Last week, the Supreme Court announced an 8-1 decision, authored by Justice Thomas, in the case of Kansas v. Glover, allowing a police officer to stop a car where the owner’s driver’s license was revoked, without first ascertaining that the driver was the owner. This represents a change in the law that will have the overall effect of bringing more people into criminal court.
As the Fourth Amendment applies to the states, the Fourth Amendment’s exclusionary rule also applies in state court. So if the officer obtains evidence against a person by way of some action that violates the Fourth Amendment, then the evidence is “suppressed,” meaning it cannot be used in court to prove the guilt of the person accused. The general rule is that a police officer may stop a car if the officer has what is called an articulable reasonable suspicion to believe the driver has committed, is committing, or is about to commit a crime.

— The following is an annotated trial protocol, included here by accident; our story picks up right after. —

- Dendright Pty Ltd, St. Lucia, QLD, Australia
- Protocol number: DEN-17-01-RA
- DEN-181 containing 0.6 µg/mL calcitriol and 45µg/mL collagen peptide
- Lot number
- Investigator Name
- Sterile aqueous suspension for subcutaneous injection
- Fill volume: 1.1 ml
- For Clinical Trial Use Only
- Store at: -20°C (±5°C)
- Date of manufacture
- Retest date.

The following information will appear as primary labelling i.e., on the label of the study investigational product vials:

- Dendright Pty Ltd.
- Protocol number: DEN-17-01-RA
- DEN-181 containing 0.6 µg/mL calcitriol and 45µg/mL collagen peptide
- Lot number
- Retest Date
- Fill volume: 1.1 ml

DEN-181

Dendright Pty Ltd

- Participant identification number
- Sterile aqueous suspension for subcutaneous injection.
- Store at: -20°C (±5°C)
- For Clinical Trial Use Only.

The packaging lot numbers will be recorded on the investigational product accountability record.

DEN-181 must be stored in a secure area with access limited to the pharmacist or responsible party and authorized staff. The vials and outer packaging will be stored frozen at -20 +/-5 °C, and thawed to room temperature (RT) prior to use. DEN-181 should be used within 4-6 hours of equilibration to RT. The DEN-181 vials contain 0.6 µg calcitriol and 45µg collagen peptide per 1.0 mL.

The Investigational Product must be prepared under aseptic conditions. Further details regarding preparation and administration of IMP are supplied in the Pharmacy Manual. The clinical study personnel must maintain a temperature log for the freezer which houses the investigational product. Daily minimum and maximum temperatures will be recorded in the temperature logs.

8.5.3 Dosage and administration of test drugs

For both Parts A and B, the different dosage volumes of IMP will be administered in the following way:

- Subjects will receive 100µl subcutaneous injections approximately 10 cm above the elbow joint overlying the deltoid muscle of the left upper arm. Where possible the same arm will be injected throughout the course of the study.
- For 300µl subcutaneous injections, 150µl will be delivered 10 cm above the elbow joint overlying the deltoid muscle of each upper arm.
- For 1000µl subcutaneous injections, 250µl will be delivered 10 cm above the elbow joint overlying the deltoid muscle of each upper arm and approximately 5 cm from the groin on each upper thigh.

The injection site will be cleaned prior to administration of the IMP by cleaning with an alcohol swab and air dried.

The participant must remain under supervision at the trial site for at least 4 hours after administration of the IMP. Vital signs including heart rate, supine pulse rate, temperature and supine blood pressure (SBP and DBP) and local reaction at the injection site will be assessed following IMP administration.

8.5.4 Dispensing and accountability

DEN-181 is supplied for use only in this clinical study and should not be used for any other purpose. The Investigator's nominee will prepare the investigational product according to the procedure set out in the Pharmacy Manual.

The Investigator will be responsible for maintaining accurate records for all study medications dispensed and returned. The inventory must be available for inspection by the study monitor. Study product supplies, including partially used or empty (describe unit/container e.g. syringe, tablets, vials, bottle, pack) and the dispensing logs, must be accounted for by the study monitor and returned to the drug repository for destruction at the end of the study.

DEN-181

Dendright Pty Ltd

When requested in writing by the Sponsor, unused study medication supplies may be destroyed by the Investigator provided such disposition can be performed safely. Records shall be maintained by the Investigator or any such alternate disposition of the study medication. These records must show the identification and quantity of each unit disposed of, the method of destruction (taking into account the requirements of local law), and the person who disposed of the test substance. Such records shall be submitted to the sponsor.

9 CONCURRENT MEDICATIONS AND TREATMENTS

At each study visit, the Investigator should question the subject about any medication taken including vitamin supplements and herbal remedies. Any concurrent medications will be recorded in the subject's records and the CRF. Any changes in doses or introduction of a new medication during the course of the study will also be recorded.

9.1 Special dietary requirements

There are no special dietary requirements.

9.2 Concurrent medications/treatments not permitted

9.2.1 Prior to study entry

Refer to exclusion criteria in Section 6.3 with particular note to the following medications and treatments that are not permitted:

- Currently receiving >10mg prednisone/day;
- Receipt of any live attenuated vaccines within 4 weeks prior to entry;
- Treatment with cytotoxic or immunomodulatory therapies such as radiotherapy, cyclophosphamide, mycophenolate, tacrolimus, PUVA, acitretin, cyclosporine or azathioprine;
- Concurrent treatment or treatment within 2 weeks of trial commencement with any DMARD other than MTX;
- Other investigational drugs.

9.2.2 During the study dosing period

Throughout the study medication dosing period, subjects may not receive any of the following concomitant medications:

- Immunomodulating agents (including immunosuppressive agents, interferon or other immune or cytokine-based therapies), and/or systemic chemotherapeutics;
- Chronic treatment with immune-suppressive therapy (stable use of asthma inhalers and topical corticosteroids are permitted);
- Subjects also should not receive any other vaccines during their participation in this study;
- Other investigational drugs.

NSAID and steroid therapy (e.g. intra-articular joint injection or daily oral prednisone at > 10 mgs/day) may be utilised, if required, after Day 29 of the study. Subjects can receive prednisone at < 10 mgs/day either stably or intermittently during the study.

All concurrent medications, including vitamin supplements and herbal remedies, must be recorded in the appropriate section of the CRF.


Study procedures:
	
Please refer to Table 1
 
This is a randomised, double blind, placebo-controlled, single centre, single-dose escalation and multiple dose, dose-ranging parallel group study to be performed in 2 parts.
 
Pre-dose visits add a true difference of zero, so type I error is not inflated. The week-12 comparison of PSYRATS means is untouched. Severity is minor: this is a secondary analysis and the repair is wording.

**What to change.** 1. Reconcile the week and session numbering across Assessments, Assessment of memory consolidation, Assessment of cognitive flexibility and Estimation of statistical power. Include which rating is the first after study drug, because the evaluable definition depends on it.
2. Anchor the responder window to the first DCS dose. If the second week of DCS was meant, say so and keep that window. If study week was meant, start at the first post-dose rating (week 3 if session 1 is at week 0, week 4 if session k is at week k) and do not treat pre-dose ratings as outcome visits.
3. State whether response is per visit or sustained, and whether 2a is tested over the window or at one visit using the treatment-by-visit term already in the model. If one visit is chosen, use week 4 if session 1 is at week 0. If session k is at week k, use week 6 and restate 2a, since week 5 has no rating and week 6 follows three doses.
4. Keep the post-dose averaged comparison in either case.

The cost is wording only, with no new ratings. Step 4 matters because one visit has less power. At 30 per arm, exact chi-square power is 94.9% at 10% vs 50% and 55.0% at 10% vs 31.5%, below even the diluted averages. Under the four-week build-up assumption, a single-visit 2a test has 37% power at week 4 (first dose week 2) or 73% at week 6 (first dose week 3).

Many officers now have tag readers, and as they drive around they get alerts when the Motor Vehicle Administration alerts that there is a problem with the vehicle registration or the driver’s license of the owner. Before this new decision, if an officer got an alert on a car that the owner’s driver’s license was suspended, the officer could pull up a photo of the owner on the laptop mounted above his or her console, and verify that the owner was driving the car before making the stop. Now if the tag reader alerts that the driver’s license of the owner is revoked, the stop can be made without first verifying the driver’s identity.